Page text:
As a member of the powerful Ways and Means Committee, which shapes tax law, Hayworth has blocked efforts by his own party to tax casino and other on-reservation businesses, arguing that to do so would violate the Constitution.
He also is a member of the Resources Committee, which handles numerous Indian issues. Records show that his PAC has donated money to two other members of the committee.
Hayworth also is co-chairman of the Congressional Native American Caucus. His closeness to Indians' gaming interests is illustrated by a photo of him grappling playfully with Ernie Stevens, chairman of the National Indian Gaming Association, at the group's legislative conference in June. The association represents 168 tribes on gaming issues.
Many politicians set up "leadership" PACs, which allow a donor to give $10,000 in each two-year election cycle on top of the $2,000 limit for donations to a candidate's individual account.
Officeholders who control such a PAC seldom channel any funds into their own campaigns, but ingratiate themselves by doling it out to colleagues' races.
Hayworth's PAC gave fellow Arizona Congressman John Shadegg's campaign fund $1,000 in May, but Shadegg returned it. A spokesman said Shadegg thought the money should be used in a more competitive race.
Coincidentally or not, Shadegg's office confirmed last week that he was supporting a Hayworth rival for conference chairman.
The nonpartisan Center for Responsive Politics, which tracks campaign funding, calls leadership PACs "another loophole in campaign finance laws." The funds will remain legal under long-sought reform measures that take effect after the Nov. 5 election.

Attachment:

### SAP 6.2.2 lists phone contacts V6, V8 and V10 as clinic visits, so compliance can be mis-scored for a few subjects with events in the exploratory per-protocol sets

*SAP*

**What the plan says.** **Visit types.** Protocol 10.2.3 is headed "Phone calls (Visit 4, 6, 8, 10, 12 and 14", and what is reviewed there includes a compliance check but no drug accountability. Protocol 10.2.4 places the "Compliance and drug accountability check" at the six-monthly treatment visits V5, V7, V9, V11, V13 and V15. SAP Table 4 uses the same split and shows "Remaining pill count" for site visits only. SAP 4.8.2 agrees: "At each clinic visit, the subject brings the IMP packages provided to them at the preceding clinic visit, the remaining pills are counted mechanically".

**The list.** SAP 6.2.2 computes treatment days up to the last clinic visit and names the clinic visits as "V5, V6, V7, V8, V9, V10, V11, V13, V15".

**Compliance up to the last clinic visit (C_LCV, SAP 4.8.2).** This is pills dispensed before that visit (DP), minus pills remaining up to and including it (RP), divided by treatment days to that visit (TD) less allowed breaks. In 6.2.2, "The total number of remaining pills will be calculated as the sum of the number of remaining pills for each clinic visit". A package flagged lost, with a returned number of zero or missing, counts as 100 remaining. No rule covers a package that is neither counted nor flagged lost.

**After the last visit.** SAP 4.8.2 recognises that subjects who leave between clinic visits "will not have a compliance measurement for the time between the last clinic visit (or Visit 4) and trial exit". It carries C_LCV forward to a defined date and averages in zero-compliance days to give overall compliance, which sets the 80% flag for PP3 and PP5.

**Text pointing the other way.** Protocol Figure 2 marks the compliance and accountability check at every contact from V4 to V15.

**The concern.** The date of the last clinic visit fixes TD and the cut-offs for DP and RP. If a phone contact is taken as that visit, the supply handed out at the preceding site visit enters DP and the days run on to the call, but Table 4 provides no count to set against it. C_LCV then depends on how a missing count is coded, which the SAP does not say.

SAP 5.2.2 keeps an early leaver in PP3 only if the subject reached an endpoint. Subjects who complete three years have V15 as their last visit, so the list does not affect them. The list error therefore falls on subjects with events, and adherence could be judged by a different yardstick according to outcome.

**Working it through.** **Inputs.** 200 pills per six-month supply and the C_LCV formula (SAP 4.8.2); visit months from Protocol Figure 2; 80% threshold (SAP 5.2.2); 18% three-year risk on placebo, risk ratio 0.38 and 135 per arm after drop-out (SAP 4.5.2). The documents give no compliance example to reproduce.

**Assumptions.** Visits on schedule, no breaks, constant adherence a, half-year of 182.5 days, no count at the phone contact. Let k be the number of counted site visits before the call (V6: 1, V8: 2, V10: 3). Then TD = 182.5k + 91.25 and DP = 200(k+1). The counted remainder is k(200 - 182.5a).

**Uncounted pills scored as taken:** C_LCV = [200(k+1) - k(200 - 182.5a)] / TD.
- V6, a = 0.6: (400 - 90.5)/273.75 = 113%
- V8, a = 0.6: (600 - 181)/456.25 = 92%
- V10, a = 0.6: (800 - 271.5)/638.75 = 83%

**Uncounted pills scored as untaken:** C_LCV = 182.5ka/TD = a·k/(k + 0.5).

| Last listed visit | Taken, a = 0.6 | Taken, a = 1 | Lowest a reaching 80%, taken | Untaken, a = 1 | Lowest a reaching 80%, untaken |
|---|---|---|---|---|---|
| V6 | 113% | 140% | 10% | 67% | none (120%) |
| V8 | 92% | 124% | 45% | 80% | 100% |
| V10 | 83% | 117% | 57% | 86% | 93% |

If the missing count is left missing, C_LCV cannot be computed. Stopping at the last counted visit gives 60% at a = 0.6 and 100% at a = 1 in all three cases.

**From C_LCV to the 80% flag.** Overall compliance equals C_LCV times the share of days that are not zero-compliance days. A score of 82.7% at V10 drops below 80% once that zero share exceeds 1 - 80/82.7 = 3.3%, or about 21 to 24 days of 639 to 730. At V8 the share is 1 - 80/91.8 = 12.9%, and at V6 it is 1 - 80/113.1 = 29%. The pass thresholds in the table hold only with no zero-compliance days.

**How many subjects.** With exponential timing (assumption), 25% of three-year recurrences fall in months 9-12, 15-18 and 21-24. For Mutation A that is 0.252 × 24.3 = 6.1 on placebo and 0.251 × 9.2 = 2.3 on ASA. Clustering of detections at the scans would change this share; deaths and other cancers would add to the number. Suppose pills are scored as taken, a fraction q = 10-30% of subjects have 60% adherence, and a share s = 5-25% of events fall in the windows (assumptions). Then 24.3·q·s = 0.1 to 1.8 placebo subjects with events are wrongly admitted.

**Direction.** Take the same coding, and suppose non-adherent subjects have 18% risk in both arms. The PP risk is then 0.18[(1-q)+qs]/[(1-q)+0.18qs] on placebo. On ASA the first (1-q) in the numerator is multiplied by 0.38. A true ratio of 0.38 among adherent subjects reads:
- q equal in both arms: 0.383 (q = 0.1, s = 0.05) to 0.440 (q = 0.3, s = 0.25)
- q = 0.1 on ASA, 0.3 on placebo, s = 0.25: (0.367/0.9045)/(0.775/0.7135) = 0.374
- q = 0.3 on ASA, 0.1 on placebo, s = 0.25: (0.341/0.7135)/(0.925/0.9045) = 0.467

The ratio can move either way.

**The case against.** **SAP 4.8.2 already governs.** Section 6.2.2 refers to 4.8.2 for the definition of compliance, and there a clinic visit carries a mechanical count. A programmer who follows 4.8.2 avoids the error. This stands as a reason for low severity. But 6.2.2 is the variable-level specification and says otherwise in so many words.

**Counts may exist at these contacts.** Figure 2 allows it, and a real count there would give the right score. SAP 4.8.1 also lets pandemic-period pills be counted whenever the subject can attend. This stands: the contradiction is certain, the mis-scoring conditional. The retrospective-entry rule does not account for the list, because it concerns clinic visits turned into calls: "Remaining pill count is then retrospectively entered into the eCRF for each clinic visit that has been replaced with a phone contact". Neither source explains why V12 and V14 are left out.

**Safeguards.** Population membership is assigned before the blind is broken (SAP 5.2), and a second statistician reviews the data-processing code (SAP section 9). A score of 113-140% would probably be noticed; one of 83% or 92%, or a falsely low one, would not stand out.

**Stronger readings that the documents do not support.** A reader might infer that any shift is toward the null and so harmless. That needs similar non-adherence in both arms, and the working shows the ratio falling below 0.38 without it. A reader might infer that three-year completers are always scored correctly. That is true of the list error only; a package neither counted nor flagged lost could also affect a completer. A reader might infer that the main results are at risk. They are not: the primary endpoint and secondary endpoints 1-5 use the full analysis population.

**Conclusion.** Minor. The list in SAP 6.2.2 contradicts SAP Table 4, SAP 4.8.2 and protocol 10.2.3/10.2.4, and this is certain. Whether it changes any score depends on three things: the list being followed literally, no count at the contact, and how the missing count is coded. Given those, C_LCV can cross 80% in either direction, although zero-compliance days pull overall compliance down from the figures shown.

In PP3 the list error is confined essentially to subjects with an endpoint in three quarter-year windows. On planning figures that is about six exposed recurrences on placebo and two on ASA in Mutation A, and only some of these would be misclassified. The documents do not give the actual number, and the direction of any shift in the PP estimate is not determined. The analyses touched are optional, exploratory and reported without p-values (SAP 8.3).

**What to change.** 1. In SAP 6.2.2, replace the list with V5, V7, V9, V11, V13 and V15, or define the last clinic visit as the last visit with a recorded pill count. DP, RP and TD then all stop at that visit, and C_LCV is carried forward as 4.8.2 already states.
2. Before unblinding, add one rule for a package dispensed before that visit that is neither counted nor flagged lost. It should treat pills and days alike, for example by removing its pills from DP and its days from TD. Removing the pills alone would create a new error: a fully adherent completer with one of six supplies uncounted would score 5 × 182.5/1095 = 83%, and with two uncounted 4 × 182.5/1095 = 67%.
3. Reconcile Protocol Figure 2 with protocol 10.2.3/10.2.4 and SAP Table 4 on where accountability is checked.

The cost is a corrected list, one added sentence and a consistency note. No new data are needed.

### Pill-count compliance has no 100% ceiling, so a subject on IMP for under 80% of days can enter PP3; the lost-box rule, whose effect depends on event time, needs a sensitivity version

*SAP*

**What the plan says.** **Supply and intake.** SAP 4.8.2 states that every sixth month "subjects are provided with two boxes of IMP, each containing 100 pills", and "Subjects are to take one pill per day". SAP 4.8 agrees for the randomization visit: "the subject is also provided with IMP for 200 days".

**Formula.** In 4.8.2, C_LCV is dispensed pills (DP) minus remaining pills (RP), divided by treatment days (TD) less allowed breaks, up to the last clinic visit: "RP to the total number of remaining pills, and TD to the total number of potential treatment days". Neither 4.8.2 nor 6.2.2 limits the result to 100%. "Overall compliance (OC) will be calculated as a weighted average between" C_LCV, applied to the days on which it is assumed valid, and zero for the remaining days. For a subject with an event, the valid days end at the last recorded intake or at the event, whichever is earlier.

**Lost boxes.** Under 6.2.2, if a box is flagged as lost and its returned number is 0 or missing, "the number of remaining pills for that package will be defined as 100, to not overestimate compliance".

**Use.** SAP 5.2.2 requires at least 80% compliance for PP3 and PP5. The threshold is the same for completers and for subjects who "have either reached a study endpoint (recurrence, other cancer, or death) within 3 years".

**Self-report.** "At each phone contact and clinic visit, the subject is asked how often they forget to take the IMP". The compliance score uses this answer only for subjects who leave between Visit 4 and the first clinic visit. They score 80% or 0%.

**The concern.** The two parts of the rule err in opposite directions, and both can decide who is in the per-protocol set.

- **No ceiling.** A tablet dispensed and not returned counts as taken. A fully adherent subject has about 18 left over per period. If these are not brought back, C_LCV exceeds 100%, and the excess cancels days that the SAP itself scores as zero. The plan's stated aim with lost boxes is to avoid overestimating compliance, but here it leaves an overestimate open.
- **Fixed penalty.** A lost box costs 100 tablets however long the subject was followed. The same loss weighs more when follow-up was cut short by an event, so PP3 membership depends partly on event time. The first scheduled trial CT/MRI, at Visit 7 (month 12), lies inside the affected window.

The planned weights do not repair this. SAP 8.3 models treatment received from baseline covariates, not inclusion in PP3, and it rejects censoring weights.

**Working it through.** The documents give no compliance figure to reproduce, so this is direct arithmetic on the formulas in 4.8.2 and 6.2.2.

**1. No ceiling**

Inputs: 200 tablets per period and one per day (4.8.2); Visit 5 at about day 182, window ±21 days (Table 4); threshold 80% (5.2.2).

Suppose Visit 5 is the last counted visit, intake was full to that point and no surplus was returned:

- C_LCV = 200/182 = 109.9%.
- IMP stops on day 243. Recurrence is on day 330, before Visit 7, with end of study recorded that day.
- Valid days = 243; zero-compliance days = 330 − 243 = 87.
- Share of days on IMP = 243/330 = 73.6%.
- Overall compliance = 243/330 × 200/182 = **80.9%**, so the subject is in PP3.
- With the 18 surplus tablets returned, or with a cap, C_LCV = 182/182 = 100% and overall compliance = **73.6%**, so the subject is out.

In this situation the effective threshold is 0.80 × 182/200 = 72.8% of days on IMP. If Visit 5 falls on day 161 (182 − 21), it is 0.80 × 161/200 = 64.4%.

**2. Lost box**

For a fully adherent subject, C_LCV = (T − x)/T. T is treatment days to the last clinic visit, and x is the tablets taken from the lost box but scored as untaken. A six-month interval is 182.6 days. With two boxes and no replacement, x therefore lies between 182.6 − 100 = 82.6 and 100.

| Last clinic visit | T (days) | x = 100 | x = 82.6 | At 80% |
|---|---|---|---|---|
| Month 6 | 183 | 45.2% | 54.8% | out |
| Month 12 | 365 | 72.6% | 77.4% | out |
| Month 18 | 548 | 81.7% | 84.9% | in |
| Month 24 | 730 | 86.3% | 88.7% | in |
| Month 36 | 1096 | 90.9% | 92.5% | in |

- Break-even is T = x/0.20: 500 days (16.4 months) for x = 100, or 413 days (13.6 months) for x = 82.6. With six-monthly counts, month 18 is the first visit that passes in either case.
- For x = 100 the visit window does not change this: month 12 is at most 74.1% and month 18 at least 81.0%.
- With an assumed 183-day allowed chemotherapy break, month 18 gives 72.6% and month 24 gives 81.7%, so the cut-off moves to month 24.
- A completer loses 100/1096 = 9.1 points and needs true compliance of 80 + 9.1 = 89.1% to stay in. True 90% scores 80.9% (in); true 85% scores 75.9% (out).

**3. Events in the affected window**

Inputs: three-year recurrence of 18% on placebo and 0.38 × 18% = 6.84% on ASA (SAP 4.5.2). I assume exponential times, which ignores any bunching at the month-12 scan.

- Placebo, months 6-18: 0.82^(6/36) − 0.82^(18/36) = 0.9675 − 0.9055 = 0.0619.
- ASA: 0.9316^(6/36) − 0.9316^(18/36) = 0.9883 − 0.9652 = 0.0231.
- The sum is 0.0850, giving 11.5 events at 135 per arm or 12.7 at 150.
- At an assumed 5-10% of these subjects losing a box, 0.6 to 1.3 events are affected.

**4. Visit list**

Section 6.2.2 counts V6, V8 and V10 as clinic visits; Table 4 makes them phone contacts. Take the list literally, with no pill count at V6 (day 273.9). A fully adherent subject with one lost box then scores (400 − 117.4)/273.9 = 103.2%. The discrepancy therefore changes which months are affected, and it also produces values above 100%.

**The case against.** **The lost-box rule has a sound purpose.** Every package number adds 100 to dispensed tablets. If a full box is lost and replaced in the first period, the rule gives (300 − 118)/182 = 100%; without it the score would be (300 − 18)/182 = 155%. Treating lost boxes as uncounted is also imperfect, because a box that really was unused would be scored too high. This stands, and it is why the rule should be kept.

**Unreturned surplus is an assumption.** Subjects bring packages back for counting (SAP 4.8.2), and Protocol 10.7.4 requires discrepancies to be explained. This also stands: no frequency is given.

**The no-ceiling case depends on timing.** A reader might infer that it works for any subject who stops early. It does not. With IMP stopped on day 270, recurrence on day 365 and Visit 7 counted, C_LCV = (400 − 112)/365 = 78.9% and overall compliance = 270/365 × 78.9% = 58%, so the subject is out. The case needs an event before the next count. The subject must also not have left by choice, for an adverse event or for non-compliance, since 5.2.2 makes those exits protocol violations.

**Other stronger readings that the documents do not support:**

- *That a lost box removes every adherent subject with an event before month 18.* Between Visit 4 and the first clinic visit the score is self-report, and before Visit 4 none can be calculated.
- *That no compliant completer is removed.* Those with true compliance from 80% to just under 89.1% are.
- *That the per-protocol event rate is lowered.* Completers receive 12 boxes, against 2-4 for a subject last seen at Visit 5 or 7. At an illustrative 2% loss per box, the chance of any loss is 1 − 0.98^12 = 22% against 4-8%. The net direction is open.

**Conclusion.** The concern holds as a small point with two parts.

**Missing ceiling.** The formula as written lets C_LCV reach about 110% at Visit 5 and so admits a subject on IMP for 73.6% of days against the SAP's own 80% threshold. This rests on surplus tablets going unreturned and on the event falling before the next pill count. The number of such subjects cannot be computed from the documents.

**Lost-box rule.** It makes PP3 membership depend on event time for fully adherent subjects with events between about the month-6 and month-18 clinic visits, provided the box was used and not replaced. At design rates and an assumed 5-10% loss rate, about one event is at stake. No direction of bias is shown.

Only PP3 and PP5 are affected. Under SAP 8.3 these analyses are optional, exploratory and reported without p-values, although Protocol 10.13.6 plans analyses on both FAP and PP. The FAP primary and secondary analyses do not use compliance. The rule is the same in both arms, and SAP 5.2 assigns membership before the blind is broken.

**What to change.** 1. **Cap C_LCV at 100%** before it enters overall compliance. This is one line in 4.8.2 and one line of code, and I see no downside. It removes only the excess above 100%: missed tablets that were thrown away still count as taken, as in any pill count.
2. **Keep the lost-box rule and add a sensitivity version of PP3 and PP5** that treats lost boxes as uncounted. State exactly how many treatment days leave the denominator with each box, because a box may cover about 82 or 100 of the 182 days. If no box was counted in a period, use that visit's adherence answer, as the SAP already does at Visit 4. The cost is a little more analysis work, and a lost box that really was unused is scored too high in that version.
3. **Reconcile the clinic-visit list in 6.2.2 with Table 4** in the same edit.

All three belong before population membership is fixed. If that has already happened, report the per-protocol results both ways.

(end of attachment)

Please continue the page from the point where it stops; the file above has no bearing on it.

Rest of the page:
In contrast to Hayworth's fund, PACs created by Arizona's GOP senators, John McCain and Jon Kyl, have diverse contributors. McCain's Straight Talk PAC has received more than $1 million this year, virtually all from individual contributors and largely in amounts of less than $200.
Hayworth, an insurance agent and television sports anchor before going to Congress, has represented a mostly rural area - the state's largest district both in territory and population - for eight years.
He is running for re-election Nov. 5 in the newly drawn District 5, an urban swath from Scottsdale to Ahwatukee. His opponents are Democrat Craig Columbus and Libertarian Warren Severin.
Hayworth is the clear record-holder for fund-raising in the state's congressional races, having pulled in $6 million, or more than $2,000 a day, since taking office nearly eight years ago.
Further, colleagues credit him with tapping a council of business leaders for $1.6 million in the past two years - again, more than $2,000 a day - to help fund GOP congressional campaigns.
Membership on Ways and Means provides a golden opportunity for fund-raising as interests spanning health care, insurance, home building, finance, industry and many other sectors compete for an ear sympathetic to their tax concerns.
Rules on giving and receiving donations are much less restrictive for PACs than for individual campaign funds, so upward of 200 congressional leaders or would-be leaders have created such vehicles to enhance their own clout while backing their party's candidates.
Tapping tribal sources
Donations to Hayworth's PAC began arriving in early 1999 shortly after $3 million worth of lobbying by the Mississippi Band of Choctaw Indians beat back an attempt to impose a tax on reservation business. The Choctaws soon proceeded with plans to build their first casino.
The tribe was one of the first donors to T.E.A.M. PAC, with a $5,000 check. Its lobbyist, Jack Abramoff, considered one of the most powerful in the industry, chipped in $1,000 at the same time.
Hayworth recognized early the potential for Republicans to attract contributions from Native American interests, traditionally supporters of Democrats.
In 1999, its first year of solicitations, his PAC brought in $41,000 from tribes and their lobbyists. The next year, receipts from those sources doubled.
"More and more, it's not out of the ordinary for tribes to be making contributions to campaigns," said the Indian gaming association's Harte.
"In the past, we just haven't had much access (to Congress). Tribes are realizing that this is the way of thanking their friends and making new friends," he said.